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Three Times Lucky



Funny mystery with spunky girl touches on serious themes.

What parents need to know

Educational value

Even though Mo and other characters frequently use bad grammar and the word "ain't," she has respect for the written word, as she writes in a journal to help her resolve her feelings for her long-lost mother. Kid readers are also exposed to adoption-related issues, such as wondering about who your birth mother is. 

Positive messages

The people of Tupelo Landing know one another as well as family and, like family, they don't always get along. But when someone is in trouble, as when Mo's adoptive parents go missing, they all pull together to offer help and support. And when something good happens, they all come together to celebrate. The overriding message is that family is less about blood relations and more about who will love and stand by you no matter what.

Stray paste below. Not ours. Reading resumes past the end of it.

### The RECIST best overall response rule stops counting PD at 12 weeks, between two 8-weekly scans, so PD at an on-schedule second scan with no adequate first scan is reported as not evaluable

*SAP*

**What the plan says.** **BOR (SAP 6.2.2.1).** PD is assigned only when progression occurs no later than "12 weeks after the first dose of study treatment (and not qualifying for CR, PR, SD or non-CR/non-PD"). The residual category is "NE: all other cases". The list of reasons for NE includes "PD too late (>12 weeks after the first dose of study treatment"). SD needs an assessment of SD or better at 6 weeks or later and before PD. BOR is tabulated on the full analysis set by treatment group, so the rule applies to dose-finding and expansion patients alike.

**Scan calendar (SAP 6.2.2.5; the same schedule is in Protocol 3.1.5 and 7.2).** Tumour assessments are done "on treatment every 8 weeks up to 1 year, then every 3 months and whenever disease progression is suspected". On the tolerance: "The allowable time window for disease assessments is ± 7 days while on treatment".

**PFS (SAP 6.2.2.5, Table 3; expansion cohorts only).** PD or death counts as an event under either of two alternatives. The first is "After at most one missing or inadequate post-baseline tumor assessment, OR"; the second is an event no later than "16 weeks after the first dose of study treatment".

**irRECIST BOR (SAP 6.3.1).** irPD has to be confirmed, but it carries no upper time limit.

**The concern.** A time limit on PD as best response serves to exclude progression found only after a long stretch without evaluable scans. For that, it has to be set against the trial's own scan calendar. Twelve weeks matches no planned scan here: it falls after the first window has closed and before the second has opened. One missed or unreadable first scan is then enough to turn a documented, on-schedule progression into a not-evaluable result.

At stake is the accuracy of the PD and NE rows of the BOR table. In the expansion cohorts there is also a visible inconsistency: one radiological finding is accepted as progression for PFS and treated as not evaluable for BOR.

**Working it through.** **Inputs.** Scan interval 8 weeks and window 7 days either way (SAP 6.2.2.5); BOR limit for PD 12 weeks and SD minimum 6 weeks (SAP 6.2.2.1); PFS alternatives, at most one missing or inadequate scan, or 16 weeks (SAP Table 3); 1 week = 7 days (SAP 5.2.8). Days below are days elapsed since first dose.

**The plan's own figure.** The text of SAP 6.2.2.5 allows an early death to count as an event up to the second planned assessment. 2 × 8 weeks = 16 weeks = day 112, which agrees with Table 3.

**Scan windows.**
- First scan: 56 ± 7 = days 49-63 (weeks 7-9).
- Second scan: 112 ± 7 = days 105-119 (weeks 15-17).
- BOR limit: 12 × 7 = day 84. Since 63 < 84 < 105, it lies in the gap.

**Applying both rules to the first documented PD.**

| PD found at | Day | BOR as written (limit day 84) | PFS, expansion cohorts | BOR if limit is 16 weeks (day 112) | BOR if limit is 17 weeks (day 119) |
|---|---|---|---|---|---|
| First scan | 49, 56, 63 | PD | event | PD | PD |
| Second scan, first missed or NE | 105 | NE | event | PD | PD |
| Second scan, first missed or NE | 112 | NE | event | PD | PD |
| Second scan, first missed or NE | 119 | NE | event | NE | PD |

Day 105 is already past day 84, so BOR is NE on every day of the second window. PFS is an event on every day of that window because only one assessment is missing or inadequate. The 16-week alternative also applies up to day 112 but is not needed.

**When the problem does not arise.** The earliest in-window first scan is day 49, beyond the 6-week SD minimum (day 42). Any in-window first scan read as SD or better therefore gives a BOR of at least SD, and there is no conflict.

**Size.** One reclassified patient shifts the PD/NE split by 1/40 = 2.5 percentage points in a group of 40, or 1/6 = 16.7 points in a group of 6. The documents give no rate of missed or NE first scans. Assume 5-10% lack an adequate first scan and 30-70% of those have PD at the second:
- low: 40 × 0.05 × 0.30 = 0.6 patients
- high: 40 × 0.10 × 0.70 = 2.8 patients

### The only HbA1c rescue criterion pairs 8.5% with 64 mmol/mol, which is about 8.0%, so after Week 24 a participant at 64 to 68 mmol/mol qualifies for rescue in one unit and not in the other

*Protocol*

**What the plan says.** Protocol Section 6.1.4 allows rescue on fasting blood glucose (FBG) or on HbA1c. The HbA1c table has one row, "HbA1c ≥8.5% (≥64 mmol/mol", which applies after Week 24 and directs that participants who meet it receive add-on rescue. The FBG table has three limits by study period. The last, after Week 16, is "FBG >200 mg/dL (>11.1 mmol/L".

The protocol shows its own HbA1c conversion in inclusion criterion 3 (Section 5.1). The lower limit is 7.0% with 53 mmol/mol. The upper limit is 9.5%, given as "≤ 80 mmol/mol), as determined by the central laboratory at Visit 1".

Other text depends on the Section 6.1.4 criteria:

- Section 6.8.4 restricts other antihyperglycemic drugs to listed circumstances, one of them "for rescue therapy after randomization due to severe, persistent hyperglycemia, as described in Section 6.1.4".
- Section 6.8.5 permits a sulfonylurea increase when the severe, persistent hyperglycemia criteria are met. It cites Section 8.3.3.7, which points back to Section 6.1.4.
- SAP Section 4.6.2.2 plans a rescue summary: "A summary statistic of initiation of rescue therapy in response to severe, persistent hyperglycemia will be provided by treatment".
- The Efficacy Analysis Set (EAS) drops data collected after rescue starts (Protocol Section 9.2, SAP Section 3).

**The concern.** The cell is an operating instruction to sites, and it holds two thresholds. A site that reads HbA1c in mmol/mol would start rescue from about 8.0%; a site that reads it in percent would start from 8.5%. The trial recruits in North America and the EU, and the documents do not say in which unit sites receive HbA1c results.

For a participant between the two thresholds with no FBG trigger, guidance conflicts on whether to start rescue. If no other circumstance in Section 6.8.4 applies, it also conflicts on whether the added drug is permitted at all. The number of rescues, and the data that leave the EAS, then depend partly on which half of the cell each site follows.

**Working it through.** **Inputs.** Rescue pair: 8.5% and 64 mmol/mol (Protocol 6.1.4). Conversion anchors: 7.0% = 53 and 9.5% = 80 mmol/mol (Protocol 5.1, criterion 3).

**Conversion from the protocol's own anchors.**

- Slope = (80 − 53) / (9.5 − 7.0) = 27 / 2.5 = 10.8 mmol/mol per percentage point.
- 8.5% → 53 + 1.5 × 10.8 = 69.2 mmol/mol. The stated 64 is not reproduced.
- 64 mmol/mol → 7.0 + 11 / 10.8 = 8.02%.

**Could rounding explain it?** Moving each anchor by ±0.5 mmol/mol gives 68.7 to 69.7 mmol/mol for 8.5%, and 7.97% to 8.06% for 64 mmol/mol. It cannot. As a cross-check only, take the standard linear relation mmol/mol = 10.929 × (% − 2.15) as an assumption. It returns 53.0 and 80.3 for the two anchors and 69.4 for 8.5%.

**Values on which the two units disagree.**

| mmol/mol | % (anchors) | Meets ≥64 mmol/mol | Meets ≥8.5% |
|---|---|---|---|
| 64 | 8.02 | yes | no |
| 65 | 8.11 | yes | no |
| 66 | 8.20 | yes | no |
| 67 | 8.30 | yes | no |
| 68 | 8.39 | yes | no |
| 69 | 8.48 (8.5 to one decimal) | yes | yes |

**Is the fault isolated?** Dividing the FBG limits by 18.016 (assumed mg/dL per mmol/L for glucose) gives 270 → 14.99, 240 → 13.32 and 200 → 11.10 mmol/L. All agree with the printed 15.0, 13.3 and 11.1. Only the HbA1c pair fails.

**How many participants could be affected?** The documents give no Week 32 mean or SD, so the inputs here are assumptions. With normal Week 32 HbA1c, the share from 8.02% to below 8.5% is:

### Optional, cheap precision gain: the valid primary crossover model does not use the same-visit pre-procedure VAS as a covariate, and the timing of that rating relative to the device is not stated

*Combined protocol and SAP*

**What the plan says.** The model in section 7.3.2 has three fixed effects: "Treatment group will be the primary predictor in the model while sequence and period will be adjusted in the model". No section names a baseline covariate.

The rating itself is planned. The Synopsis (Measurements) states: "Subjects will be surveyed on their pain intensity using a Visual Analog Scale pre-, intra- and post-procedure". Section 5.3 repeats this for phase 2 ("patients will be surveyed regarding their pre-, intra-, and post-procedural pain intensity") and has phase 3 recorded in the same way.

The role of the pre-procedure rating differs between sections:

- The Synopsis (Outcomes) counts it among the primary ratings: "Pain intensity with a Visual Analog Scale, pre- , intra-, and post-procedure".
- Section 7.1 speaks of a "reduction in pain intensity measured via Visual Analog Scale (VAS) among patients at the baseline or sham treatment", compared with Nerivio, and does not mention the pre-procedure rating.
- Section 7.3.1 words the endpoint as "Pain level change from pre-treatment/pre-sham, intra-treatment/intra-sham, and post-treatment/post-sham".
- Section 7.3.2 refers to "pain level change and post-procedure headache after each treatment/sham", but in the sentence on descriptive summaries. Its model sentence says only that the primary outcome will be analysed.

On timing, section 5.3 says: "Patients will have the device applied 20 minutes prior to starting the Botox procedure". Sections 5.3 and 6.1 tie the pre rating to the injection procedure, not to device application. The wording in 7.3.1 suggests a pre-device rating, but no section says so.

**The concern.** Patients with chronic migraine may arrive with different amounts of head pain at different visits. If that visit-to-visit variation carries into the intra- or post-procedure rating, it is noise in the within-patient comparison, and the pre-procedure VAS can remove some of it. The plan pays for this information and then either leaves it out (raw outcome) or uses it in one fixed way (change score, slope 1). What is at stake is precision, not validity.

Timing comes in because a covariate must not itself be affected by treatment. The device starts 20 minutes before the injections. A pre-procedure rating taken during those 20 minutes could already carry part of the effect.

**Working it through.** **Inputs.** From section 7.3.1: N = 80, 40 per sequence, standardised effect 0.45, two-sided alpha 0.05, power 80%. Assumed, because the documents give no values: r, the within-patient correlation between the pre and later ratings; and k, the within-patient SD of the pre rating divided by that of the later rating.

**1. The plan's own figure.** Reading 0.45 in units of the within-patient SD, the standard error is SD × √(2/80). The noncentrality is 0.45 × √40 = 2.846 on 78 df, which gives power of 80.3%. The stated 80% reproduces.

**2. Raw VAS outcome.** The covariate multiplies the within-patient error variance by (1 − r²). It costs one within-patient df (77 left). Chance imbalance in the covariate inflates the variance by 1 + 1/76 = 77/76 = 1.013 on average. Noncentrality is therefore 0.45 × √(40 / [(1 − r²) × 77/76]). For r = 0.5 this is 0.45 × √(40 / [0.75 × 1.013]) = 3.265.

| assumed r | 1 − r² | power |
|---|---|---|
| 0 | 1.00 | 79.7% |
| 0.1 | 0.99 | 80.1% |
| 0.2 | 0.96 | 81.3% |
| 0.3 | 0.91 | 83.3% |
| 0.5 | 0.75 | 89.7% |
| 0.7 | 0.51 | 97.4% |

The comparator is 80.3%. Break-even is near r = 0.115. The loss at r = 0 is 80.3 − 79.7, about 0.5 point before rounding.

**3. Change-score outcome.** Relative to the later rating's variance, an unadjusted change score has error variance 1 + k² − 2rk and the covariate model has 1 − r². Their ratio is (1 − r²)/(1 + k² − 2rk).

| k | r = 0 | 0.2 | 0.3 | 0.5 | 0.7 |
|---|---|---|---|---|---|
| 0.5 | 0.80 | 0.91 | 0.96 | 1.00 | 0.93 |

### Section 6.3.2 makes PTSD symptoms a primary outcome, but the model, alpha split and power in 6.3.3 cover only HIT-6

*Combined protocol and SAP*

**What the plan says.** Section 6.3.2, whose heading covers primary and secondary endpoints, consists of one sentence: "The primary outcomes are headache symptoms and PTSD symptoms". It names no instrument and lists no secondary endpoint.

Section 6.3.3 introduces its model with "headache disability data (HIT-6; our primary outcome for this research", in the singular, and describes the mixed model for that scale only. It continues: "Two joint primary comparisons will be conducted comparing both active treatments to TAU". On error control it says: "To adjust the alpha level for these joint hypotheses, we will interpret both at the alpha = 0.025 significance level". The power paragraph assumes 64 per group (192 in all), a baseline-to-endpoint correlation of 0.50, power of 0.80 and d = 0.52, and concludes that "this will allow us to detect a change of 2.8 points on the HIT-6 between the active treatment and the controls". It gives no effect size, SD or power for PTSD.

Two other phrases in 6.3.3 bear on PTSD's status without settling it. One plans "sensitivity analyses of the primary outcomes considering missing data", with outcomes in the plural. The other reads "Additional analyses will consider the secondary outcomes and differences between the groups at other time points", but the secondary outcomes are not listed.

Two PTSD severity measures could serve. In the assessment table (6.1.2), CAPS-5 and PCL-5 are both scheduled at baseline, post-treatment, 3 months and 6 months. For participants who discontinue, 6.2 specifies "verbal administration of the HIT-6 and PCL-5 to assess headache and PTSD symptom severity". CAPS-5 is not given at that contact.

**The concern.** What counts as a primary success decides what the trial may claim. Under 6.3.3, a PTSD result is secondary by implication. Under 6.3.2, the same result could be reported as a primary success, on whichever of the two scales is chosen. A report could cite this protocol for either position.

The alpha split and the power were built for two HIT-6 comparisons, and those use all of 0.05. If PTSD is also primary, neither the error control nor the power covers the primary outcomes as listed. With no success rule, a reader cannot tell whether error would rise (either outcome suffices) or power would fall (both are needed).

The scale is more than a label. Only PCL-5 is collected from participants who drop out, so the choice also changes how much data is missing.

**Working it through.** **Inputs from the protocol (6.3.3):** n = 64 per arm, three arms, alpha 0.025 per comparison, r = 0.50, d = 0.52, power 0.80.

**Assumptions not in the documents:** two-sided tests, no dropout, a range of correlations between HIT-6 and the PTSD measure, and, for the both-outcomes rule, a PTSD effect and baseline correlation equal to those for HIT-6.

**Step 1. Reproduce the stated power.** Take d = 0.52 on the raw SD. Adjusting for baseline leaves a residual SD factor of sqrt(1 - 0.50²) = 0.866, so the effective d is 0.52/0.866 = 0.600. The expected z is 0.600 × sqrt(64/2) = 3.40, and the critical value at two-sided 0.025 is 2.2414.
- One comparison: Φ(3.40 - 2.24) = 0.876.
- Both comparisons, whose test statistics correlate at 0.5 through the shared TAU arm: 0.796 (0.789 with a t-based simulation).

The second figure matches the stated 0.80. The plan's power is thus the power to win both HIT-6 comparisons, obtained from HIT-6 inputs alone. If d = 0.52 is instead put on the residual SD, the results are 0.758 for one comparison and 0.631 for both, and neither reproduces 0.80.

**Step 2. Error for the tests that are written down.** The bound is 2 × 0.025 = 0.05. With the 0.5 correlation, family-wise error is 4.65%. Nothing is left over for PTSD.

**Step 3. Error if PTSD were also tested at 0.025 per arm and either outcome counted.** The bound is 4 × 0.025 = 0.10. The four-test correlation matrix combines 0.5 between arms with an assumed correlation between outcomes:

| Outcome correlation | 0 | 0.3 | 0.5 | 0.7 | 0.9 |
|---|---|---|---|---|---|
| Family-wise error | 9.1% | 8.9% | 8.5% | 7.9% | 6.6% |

Positive role models

Above all, Three Times Lucky's Mo is loyal to the people she loves, and she'll do anything to help them, whether it means helping her crush raise money to fix his car so he can race it or protecting her best friend Dale by standing up to his abusive father. Mo and Dale also observe other people in the town being polite and courteous and strive to follow their example, while Mo's adoptive father teaches Mo the importance of being in nature. Mo is a smart, observant girl, and she and Dale follow clues to help the police figure out a murder mystery.


Three Times Lucky starts out with a police detective coming to Tupelo Landing to solve a murder; while he's there, another murder occurs, and past murders are uncovered, but they all happen off the page. Mo's best friend, Dale, has an abusive father whose meanness is hinted at throughout the book and culminates in a scene in which he hits his wife and verbally abuses Dale (calling him a coward), pushing Dale to threaten his father with a shotgun. Mo's adoptive parents are both kidnapped, but the wrongdoers are all suitably punished.

Not applicable

Mo's friend Dale "started swearing last year," and Mo thinks she might start soon, but no real swear words are mentioned, although a restaurant patron refers to a thief as a "jackass." One of the town girls calls Mo a "throw-away kid" because Mo doesn't know who her birth mother is, and this hurts Mo deeply. Dale's abusive father insults him by calling him a coward.